How do you apply a normal map to a 3d mesh?

Computer Graphics Asked by Calvin Godfrey on August 27, 2021

I’m writing my own mesh renderer, and I previously was able to apply a normal map to a sphere, so I understand the basic process of applying a normal map. But my understanding is that in order to apply it, you need a consistent tangent space at every point on the mesh. It’s possible on a sphere because you can calculate the spherical coordinates and then pick orthogonal tangents parallel to lines of longitude/latitude, but as far as I can tell, there’s no clear way to do that to a mesh.

To give a specific example, I found this free .obj file online, and I can render it with textures, just without normal mapping. But I can open up the model in the generic Windows "3D Viewer", and in that program, it has normal mapping applied, so clearly it’s possible. I couldn’t find anything online, is there a way to do this?

There are numerous approaches to setting up tangent bases on a mesh, and unfortunately, no totally universal standard for how they are calculated.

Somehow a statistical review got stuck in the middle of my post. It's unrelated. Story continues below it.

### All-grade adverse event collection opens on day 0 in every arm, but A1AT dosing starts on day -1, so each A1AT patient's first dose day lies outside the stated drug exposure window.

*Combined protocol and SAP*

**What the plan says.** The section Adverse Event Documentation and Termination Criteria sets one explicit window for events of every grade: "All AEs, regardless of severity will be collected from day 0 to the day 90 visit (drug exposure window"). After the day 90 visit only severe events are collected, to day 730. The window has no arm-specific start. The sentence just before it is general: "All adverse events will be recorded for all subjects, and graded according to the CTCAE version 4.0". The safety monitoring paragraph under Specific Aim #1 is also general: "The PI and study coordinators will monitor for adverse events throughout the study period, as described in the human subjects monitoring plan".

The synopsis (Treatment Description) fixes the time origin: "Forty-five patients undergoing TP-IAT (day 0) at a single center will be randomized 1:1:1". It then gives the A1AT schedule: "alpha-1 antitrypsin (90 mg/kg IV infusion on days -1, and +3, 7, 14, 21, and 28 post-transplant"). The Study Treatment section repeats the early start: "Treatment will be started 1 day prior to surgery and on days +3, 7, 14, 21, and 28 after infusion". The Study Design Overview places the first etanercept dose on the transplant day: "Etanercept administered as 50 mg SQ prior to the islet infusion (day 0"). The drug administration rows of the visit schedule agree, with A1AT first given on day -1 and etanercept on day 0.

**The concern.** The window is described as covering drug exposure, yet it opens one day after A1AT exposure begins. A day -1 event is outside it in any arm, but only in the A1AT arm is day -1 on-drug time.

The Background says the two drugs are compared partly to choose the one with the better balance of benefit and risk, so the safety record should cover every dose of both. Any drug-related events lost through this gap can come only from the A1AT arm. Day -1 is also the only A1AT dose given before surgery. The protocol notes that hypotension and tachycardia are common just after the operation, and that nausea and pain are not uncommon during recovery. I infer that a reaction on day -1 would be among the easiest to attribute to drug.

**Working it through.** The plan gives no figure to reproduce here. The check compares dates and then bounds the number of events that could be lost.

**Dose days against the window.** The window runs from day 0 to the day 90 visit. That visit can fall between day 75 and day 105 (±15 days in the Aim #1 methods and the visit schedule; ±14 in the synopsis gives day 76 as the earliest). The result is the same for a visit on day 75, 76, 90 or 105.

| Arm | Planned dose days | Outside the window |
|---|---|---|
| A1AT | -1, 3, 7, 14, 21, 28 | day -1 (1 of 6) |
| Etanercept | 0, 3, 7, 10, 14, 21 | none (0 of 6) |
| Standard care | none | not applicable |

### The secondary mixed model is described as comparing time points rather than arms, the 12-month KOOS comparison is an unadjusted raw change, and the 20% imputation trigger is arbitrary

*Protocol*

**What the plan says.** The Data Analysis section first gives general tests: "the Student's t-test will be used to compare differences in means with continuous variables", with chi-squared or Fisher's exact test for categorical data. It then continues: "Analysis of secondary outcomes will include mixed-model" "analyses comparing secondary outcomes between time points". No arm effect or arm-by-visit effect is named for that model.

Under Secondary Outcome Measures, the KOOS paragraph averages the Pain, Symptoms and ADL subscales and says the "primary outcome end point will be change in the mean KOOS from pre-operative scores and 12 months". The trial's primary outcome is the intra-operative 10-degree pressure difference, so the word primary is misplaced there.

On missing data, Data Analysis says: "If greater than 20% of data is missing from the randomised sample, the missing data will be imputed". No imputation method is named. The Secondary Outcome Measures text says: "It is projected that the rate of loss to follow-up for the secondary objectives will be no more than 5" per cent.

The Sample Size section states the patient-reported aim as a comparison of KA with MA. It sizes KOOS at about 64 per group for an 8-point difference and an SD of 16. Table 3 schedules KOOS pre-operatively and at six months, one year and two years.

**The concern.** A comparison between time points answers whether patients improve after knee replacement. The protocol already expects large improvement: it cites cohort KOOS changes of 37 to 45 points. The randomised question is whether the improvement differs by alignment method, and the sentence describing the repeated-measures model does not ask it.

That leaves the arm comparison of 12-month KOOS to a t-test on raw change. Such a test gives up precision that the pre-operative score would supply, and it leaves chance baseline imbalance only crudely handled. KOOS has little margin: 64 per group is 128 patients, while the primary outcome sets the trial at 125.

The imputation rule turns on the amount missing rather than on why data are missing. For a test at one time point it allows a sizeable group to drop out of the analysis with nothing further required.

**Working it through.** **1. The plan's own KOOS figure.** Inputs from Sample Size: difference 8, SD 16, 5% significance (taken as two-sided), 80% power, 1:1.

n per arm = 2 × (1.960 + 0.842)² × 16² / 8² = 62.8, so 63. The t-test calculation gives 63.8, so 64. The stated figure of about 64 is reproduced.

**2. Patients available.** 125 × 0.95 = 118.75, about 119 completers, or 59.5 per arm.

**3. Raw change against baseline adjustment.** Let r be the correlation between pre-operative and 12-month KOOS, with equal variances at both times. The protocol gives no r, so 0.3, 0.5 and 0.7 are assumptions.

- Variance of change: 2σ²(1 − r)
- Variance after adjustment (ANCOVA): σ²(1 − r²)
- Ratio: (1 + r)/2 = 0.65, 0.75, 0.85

Tangents are based on the mesh's UV mapping, so that the tangent vector points (at least roughly) along the U axis in texture space, and the bitangent along the V axis. This means each triangle in a mesh has its own tangent basis (as long as the UV mapping is nondegenerate). This often gets converted into a smoothed tangent basis per vertex, much like you can create smoothed normals by setting each vertex normal to an average over the normals of the surrounding triangles. Different tools and engines might do the smoothing in different ways, might handle UV seams and mirroring differently, might orthonormalize the basis per vertex or per pixel or not at all, etc. Here is a nice article to read if you want to know more. And as noted there, there is a method for tangent spaces called mikktspace that is gradually gaining widespread support and might become a de facto standard.

Object/character models like the one you linked usually have normal maps baked out from a content creation tool (e.g. based on an ultra-high-detail source mesh); ideally, you need the tangent basis you use in your renderer to match the tangent basis used in the tool to do the bake. Sometimes there will be vertex tangents stored in the mesh, but the .obj format doesn't support tangents so you would need to see if the model has tangents in one of the other formats, like .fbx.

Answered by Nathan Reed on August 27, 2021

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